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YUKON TIME began 250 million years ago
Present
day
Volcanic ash
covers southern
Yukon Territory
Aboriginal
people settle in
Whitehorse valley
Canyon Mountain
limestone forms in
tropical sea
Granitic intrusion
forms copper
deposits
70
00
eo
ill
io
n
m
2
s
ge
yea
rs
n
io
ill
m
65
10 million
Ice A
Glacier
f Dino
illion
100 m
12 000
Ag
Glacial lake in
Whitehorse valley
saurs
0
120
250
mil
lion
Today
nt
before prese
Comet
hits Earth,
end of dinosaurs
Volcano erupts,
lava flows
in valley
Canyon Mountain, a great mass
of limestone,
rises southeast of Whitehorse.
Vast geological time,
diverse geological materials
An ancient tropical reef
C. Roots
Canyon Mountain (locally known as Grey
Mountain) consists of limestone that
formed as a reef in a tropical ocean about
250 million years ago. About 170 million
years ago, the ocean basin closed,
burying and squeezing the reef. Fossils
of sponges and other reef animals were
destroyed by the pressure and heat. In
the recent geological past, water
dissolved the limestone, creating crevices
and shallow caves.
The rocks and sediments of the Whitehorse valley have formed
through the last 250 million years. They tell remarkable stories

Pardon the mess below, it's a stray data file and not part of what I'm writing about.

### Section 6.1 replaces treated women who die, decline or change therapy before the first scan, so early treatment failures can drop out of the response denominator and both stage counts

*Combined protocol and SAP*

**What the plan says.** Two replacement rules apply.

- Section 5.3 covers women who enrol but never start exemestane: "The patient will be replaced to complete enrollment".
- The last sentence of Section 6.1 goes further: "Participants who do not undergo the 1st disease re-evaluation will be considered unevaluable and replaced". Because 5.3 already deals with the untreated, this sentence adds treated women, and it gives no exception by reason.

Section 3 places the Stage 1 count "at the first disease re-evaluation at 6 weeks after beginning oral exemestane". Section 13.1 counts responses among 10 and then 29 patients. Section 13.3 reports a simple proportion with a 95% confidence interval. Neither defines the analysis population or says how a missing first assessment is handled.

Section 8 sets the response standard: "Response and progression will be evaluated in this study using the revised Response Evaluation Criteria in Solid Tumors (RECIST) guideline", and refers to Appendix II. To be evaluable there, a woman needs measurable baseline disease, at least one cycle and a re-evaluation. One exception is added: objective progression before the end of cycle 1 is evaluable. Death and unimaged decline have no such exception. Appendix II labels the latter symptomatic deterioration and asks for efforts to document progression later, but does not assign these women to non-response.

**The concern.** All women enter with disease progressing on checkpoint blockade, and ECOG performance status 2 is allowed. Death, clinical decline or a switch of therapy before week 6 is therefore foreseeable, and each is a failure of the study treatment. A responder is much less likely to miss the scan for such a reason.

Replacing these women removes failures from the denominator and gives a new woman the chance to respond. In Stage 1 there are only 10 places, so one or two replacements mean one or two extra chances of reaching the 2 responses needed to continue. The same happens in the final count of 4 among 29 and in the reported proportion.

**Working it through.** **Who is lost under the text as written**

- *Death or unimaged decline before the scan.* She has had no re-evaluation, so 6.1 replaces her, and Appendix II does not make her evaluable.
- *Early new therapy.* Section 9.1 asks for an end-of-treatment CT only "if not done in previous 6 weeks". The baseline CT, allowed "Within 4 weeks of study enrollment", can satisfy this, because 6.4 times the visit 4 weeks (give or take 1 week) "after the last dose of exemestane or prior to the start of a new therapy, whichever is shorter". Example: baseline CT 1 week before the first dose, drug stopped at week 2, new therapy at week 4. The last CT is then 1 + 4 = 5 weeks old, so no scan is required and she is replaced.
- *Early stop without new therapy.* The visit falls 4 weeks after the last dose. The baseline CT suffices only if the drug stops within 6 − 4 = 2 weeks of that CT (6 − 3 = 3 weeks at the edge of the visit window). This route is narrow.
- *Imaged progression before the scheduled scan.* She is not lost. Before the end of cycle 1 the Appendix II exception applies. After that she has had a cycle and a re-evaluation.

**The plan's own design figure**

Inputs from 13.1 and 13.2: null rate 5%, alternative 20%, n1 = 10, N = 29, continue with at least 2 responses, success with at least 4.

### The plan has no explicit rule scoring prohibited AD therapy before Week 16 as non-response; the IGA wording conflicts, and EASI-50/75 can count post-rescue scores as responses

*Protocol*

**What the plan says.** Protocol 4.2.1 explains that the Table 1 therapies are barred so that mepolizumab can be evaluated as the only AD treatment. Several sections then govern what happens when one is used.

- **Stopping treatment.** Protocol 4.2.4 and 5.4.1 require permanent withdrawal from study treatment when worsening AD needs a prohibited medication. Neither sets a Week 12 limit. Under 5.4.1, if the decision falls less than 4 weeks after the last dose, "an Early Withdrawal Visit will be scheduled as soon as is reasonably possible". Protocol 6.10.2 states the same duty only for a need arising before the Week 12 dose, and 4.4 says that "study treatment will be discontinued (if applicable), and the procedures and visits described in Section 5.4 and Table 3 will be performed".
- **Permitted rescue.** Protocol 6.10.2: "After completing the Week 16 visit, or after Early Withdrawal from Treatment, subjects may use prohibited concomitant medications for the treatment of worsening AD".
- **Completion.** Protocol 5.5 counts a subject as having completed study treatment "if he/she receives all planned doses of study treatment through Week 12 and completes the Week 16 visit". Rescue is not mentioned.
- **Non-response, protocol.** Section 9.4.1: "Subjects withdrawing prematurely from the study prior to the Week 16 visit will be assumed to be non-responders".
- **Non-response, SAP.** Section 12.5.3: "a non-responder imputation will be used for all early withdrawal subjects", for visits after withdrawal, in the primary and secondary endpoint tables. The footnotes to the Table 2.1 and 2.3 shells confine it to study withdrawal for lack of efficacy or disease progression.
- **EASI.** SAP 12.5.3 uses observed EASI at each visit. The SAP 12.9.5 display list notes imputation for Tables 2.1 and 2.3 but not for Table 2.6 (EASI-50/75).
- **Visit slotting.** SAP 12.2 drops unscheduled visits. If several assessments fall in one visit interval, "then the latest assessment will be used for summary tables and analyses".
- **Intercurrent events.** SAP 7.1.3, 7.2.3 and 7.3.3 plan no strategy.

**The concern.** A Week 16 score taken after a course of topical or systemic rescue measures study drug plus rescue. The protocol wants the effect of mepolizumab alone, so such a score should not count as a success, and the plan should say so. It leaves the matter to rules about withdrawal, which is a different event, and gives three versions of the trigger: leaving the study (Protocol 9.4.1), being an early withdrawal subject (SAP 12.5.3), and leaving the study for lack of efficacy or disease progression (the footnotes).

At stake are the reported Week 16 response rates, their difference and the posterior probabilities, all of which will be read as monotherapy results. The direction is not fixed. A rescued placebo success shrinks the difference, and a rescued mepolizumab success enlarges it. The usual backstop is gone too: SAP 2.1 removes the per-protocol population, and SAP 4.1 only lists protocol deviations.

about tropical oceans and reefs, granite magmas and copperrich fluids deep in the Earth, lava flows, violent volcanic ash
eruptions, and great glaciations.
Geological materials in the
Whitehorse valley
Golden
Horn
Mountain
Mt. Sima
Older rock
Miles Canyon
Older
rock
Canyon
Mountain
Granitic rock
Limestone
,
From Landsat and DEM data
R. Kung
Yukon Government, and
Limestone
Sediments
Whitehorse
Granitic rock
Silt, sand, and gravel
Limestone
Granitic rock
Underground view of geological
materials below Whitehorse valley
Birth of an orebody: 110 million
years ago and 10 km down...
110 million
years ago
Rising
magma
10 km
Lim
es
lay tone
er
Copper-rich
fluids from
magma
Granitic
magma
The copper deposits of the Whitehorse Copper
Belt occur at the boundary between granite and
limestone. Why is this so? Geologists explain it
this way. The copper deposits formed about 110
million years ago, during the age of dinosaurs.
Granitic magma moved upward through deeply
buried crustal rocks, including layers of
limestone. Copper-bearing fluids released from
the crystallizing granite reacted vigorously with
limestone, causing copper minerals to
precipitate. Subsequent erosion of about 10 km
of overlying rocks has brought these copper
deposits near the surface, where they can be
mined.
Older
rock
Older rock
Copper mines
1 - Keewenaw
2 - Little Chief
3 - Arctic Chief
4 - Copper King
5 - Pueblo